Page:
Cricket: No home heroes for young hopefuls

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The Independent Online
Had cricketers of the equivalent quality of Wasim Akram, Waqar Younis and Sachin Tendulkar been available to England this winter, the Ashes would now be on their way back. Immigration from Asia has brought a steady supply of prospective talent to these shores for more than 40 years - yet first-class cricket has little to show for it.

Nasser Hussain has played for England (though he was born in Madras), Mark Ramprakash was born in Bushey; Min Patel (born in Bombay) may be the next to be capped. Why have there not been more England players of Asiatic origin from Birmingham, Bradford, Bristol and Bow?

"It's a puzzle," the Middlesex chief coach, Don Bennett, admits. "It's not as if these lads are not keen. I should think that 80 per cent of those who write in for trials, as opposed to those who come through our colts structure, are coloured. The West Indian lads are more extrovert, they muck in, but I suppose they are used to Western ways.

"The Asiatic boys are much quieter and tend to keep themselves to themselves. That said, we are very happy with two lads, one a batsman and one a leg-break googly bowler in our second team, who have come on so well that their entry into first- class cricket looks like being months rather than years."

English cricket is innocent of the charge of racial discrimination. The Commission on Racial Equality is looking into possible infrigements in both football and rugby, but no cricketer has ever complained (at least officially and publicly) that he has been prevented from playing first- class cricket because of his race or colour.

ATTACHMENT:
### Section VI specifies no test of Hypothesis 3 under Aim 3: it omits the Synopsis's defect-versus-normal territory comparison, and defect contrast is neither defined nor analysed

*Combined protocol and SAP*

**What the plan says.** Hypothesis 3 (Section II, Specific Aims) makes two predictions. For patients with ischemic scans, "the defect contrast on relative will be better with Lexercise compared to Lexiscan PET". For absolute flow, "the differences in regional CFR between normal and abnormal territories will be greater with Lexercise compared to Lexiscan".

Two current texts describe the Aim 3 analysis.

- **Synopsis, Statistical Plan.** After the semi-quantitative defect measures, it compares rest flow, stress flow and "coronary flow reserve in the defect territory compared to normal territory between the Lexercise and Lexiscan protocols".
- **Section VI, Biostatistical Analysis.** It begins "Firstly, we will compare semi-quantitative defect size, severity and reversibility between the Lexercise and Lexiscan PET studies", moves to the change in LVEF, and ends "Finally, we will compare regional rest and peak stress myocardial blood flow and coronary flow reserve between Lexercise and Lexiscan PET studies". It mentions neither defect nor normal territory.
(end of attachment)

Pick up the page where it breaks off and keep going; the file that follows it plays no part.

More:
Andy Stovold, Gloucestershire's coach, says: "Most of the Asiatic lads are reluctant to leave their own environment. They don't like being one to 10 English lads in the dressing room. They love to talk about the game all day long but it is noticeable that their heroes and the players they want to emulate play for Pakistan and India. They do not see themselves as English, although the great majority were born here."

Taj Butt was born in Pakistan and is now a Sports Development Officer for Bradford City Council and chairman of the Quaid-e-Azam Cricket League in the area: "I've seen huge changes in my 25 years in England but it is still difficult at some clubs, in some areas, for an Asian kid to walk in and ask to play cricket.

"It's a lot to do with history. It's 30 years now since Asian immigrants started arriving and in many families professional sport was regarded with great suspicion. A lad coming home late from school and offering sports practice as an excuse would be in trouble.

"With India and Pakistan winning the World Cup and Imran and Wasim becoming world celebrities, that attitude has changed a lot in the last few years and in this city, at Under-14 and 15 level you'll find a majority of school teams come from Asian backgrounds. In fact the problem here is recruiting the white lads. Apart from Ian Botham they don't seem to know any English players and tend to be more interested in other sports. It's the white kids now who need heroes."

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